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    • You know, I share your view of this form of poem, Thomas. The writer has limited materials – can select the pieces but not amend them, still less create them. Is it like sculpture with found objects? Anyway, the result is as much to do with chance as with the writer’s own imagination and thought. I indulged in it for fun and was surprised by the apparent success of the result, but it’s all a bit superficial really.

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  7. Fascinating! Glad I finally caught up with this, John. It LOOKS formless but the pacing of release follows a curve that we see in lyric, from impersonal to excessively personal and then a sense of release from the internal pressure of being autonomous, an opening . . . . In John’s final couplet, the “self” asserts itself (do NOT go gentle) in a special way: it asserts the “Truth” — notice the capital “t.’ AND the Truth’s own Story. Thus John’s so-called Cento participates in the old, old story of self-transcendence not as an oblivion of the self but of a partnership with a transcending other. i can hear Cynthia snarl from here, but I’m just saying . . . . . Bravo!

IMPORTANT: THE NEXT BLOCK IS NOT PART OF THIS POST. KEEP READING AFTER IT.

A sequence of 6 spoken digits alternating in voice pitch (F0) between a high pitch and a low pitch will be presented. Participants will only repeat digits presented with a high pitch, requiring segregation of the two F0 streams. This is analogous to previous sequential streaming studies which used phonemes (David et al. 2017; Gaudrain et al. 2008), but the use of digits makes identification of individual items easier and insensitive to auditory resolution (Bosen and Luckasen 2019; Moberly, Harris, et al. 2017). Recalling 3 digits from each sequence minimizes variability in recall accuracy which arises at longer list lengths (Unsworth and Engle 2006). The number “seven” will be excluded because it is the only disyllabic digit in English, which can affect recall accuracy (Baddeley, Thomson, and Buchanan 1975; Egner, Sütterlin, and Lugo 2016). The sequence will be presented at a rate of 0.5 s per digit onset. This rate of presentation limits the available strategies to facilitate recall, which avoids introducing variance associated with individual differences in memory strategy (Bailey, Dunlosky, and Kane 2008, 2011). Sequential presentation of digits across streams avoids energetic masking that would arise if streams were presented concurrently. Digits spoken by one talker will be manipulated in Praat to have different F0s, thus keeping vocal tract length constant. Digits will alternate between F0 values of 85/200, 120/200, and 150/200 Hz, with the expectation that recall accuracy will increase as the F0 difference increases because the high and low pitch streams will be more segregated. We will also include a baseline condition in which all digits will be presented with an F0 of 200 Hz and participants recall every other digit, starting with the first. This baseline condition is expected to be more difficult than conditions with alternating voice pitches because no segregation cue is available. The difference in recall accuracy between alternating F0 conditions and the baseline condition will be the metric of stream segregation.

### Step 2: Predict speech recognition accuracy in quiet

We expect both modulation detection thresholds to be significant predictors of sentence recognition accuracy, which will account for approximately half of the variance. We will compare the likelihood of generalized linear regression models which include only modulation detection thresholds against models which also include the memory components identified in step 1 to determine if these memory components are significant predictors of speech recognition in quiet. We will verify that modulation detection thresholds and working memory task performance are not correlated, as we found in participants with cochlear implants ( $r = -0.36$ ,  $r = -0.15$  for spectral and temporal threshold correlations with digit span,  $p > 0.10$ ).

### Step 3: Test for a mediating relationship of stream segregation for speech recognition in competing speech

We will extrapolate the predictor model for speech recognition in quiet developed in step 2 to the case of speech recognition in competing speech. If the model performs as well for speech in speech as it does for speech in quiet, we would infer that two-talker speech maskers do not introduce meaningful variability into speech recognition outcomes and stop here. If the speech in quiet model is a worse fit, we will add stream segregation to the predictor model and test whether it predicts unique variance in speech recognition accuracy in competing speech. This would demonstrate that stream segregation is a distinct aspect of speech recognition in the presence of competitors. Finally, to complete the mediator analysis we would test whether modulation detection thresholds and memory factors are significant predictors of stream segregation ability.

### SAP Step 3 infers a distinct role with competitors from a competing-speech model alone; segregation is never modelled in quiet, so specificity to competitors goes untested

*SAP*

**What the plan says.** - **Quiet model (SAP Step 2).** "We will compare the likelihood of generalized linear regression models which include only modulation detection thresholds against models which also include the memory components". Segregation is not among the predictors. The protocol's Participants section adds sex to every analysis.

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    • Apologies Tom – I thought I had acknowledged your comment. Perhaps I meant to think further about your remarks first as they have led me to think about them again today. You won’t remember the poem now (a cento) but I have found your interpretation most interesting and illuminating. The fourteen lines do indeed move as you say from the impersonal to the excessively personal, with a release or an assertion of the self at the conclusion. You are very perceptive.

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  8. This is the best poetry I have read in awhile. Beautifully written!!!
    Lynda ❤

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  9. They are extraordinary lines, aren’t they? Once found and selected they seemed to me to speak as an independent poem. I’m pleased it worked for you too Lynda.

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  10. I love the flow and metaphor in this piece. Excellent!

    Lynda

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    • Thank you Lynda. Serendipity rules here.